MOOCs: Too Much Hype, or Not Enough?

Dr. Jeff Borden, Pearson for Wired.com

Earlier this month, I went to an eLearning conference in Saudi Arabia and again, the topic of Massive Open Online Courses, or MOOCs, came up. But, they were discussed very differently at this conference than I have described in past posts. For the past few years, I have noted that MOOCs are the easiest way to get attendance at eLearning conference presentations. About 25-35% of conference sessions talked about the  – mostly from a, “How You Can Do It” perspective although there were always a few asking if we should, “Believe The Hype?”

But at this conference, it was stated as official — “The Hype Is Over.” This was stated emphatically by both an American keynote presenter and by the Director of eLearning for the main University in the Kingdom. They both noted that MOOCs were just simply given too much credit out of the gate and that they often took away from the real conversation of eLearning.

Obviously, the folks at Coursera or Udacity would likely disagree with this position, but what about those without a stake in the race? Are MOOCs dying or are they here to stay?

I’ve blogged a lot about MOOCs in the past. It’s been hard not to if you’re an education blogger. But I’ve noted the problems with first generation MOOCs. Not to belabor the point, but we now know that most xMOOCs (meaning those with a broadcast, top-down model vs a “cMOOC” — the ‘c’ stands for constructivistic), are taken by people outside of the U.S. They are not generally taken for the credit but for an individual “module” of content, hence the seriously low completion numbers. More often than not, they are taken by people who already hold degrees. They utilize a peer to peer evaluation methodology that has proven quite challenging (after all, how often do you find 10,000 people who can really help guide the other 90,000 on a difficult or complex topic?). And on and on.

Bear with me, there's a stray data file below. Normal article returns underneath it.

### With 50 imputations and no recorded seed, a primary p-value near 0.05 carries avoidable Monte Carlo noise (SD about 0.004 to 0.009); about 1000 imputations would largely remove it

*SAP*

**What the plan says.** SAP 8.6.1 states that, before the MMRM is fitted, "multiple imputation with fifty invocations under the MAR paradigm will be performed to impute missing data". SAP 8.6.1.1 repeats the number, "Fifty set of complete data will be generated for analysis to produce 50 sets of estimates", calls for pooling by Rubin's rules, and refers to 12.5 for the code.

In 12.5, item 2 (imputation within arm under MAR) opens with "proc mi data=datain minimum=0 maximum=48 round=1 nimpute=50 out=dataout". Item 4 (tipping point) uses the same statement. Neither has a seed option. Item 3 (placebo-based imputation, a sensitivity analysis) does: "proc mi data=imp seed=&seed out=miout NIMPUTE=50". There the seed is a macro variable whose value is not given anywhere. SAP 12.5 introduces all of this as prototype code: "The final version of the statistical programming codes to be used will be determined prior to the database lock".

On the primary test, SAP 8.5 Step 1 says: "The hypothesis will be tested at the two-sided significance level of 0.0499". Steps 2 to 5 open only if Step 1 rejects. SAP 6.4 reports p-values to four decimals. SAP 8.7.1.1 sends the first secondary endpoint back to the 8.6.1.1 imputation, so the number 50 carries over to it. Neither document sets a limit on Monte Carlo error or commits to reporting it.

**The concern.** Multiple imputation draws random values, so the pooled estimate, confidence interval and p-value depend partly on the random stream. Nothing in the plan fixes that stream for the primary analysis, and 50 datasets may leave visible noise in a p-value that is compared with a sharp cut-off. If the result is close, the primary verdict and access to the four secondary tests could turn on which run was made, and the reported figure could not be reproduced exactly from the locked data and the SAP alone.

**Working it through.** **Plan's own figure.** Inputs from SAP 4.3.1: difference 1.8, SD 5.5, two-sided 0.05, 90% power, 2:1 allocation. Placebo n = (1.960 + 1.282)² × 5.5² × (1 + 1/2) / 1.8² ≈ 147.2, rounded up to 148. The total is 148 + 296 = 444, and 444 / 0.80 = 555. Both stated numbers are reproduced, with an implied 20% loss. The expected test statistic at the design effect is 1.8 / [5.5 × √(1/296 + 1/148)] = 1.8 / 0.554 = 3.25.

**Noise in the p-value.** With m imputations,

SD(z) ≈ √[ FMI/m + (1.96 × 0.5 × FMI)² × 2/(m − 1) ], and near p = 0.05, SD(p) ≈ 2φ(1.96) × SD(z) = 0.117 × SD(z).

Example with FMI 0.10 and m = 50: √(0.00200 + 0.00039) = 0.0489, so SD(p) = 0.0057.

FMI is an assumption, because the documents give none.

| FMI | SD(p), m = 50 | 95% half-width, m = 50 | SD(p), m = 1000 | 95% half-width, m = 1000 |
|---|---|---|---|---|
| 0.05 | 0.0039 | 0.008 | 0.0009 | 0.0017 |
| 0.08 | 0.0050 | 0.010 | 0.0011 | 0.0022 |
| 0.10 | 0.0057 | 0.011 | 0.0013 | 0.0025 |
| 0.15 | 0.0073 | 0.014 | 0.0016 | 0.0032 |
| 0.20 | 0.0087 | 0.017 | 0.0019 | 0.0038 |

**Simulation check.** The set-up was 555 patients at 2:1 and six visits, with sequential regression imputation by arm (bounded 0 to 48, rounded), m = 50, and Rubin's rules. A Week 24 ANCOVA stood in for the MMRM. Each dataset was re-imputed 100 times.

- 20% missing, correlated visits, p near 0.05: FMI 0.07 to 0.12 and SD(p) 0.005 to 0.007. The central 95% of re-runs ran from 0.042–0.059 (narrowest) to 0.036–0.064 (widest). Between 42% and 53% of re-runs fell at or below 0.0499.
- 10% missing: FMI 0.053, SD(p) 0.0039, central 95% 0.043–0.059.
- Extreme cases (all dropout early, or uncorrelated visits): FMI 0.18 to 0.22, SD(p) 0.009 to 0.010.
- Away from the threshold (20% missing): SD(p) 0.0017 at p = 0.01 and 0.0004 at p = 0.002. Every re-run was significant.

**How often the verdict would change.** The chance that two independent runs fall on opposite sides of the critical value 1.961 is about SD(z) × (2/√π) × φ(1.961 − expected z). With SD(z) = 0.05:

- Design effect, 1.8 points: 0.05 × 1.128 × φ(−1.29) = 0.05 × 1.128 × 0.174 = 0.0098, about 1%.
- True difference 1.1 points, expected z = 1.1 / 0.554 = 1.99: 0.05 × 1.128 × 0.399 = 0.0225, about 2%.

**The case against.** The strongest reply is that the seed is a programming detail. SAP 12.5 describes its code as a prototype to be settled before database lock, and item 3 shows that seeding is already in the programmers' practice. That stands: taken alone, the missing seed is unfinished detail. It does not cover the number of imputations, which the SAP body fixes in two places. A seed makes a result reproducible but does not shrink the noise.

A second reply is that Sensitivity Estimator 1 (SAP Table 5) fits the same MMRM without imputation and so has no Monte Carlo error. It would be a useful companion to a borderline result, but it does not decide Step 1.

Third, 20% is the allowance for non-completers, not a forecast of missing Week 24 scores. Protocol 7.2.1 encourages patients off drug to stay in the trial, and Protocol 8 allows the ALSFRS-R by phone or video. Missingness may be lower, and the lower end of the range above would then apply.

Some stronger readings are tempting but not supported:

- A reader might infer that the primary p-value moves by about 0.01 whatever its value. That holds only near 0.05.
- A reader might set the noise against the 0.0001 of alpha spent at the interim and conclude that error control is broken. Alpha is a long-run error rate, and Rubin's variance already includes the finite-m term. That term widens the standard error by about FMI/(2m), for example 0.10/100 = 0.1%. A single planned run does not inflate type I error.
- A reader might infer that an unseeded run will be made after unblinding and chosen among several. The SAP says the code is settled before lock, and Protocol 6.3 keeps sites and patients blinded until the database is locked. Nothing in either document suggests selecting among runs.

Full article here.

Rick W. Burkett runs the John A. Logan College Teaching and Learning Center, teaches history, and heads an educational nonprofit. He publishes blogs on a wide variety of topics, including history, teaching and learning, student success, and teaching online.

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